Best Books of 2012 Part 2

I read my first Agatha Christie (just looking at that name surprises me) in 2012, “And Then There Were None…” which, in the ancient paperback I read, was titled something else…

But I was really surprised. It’s a whodunit that works really well, it reads very freshly and I was genuinely invested in the story of this isolated house and people getting knocked off one at a time. It had this inevitability that drove the story forward relentlessly. Anyway, I loved it and found that going back to the 40s or 50s when it was written was an exhilarating experience.

“The setup is delicious: ten strangers are lured to an island on the promise of various things, employment, fun, etc. only to find that the hosts are not there and that the large, empty house only contains the guests and a couple of servants. After dinner on the first night, a recorded voice on a record player proclaims each one of them a murderer who has escaped their crimes - but no more! And then people start dying, one by one...

I've never read an Agatha Christie novel before, thinking that they would be corny or somehow like another popular writer whose work I disliked, Ellis Peters, but I was very, very wrong. This book was published in 1939 and is labelled "thriller" and yet 80+ years later I can attest to it remaining a thrilling read.

The elements of the story: that the guests have no way of leaving the island; that they slowly realise that one of them is the deranged killer with a warped sense of justice; the nursery rhyme which tells them how they're going to die but not the order - it's all so masterfully plotted by Christie, I was barrelling through the book, devouring the chapters eager to see who would survive, who was the killer, and why.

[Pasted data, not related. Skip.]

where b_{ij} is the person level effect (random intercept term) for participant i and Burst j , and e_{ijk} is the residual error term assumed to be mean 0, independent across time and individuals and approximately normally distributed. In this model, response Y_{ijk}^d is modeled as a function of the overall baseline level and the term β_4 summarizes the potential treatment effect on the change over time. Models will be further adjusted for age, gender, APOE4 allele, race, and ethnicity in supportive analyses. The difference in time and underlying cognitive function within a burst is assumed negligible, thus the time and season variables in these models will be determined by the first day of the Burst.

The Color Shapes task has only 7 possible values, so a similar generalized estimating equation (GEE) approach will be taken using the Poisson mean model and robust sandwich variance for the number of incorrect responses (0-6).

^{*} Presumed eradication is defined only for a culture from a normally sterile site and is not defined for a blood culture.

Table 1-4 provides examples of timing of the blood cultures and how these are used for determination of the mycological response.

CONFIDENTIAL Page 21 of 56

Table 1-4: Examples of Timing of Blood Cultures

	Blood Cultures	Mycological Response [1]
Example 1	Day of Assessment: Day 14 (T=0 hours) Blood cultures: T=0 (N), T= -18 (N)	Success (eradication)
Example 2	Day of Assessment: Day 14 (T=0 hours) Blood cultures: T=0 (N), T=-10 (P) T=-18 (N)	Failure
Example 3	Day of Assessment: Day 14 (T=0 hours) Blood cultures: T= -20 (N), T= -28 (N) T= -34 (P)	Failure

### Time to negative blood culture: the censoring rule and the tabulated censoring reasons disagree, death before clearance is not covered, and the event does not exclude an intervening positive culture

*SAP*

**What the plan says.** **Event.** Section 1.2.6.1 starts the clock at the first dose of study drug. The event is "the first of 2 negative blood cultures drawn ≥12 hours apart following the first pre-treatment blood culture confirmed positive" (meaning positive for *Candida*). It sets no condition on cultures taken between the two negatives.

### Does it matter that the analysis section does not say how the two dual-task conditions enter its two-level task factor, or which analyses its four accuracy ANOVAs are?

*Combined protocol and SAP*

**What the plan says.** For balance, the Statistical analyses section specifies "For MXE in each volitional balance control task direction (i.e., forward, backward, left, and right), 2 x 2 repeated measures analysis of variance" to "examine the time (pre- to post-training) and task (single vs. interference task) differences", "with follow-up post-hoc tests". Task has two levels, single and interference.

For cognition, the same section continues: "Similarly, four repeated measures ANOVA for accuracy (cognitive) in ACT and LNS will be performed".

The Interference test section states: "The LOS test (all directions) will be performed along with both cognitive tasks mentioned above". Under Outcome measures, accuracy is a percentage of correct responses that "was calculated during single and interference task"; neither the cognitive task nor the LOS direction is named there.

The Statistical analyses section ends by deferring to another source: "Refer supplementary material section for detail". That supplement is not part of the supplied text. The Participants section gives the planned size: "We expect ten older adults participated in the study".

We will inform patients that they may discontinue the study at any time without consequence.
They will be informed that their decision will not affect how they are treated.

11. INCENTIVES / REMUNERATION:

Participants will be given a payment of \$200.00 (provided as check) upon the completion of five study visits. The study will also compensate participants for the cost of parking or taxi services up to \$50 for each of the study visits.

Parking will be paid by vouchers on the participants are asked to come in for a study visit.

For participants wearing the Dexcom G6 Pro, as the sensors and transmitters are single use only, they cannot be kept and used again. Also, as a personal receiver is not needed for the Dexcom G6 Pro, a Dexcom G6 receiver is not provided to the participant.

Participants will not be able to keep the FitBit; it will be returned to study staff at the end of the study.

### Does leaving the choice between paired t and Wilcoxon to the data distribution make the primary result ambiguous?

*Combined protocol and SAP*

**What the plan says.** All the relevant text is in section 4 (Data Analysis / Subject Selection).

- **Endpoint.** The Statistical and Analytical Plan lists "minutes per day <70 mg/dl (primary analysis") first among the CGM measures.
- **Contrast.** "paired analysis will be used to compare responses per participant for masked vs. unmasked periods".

What's also surprising is the overarching sense of dread you have when reading. I read it at night, alone, with the rain pounding the windows and I found myself more terrified reading this than I'd been in years. This isn't just an amazing thriller, it's a truly scary horror novel too. As the number of guests dwindle, the claustrophobic atmosphere is palpable and the paranoia ramped up to such an extent that you can't help but keep reading at a ever-increasing pace until the final page.

The only real critique I have is the way the final guest snuffs it, before the big reveal. It seemed a bit contrived. But I suppose it was possible for it to happen that way... a long shot, but possible.

This is one of the finest mystery thrillers I've ever read which still manages to have an enormous pull on the reader decades after being published, an astonishing feat in itself. I wish I hadn't waited so long to read a Christie novel, this one was so good. I'll definitely read more and highly recommend this to all fans of great fiction.”